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The state of holding a substantial minority stake in a publicly-traded company such that one does not have outright control, but is still a major player in the company's decisions. Often, an investor is considered to have working control if he/she has at least a 20% holding in the company. One has working control because the number of voting shares gives one virtual veto power over company decisions, particularly when other stockholders are closely divided. These investors must be listed on the company's financial statements.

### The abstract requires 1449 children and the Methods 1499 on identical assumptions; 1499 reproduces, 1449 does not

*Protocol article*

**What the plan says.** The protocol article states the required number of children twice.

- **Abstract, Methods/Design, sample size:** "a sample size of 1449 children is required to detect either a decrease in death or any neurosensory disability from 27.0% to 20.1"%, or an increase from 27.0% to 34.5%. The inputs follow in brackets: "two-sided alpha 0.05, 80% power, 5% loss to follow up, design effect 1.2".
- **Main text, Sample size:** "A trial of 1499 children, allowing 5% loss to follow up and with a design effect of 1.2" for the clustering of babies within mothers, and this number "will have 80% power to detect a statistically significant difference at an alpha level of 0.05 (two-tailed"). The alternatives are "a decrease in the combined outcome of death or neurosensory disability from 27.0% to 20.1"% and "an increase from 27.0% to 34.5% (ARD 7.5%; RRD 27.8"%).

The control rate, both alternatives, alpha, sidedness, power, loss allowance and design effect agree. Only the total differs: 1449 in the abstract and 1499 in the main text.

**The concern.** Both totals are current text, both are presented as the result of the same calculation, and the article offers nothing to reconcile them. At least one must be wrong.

The ownership of a sufficient amount of a firm's voting stock (not necessarily more than 50%) to determine corporate policy. Compare majority stockholder.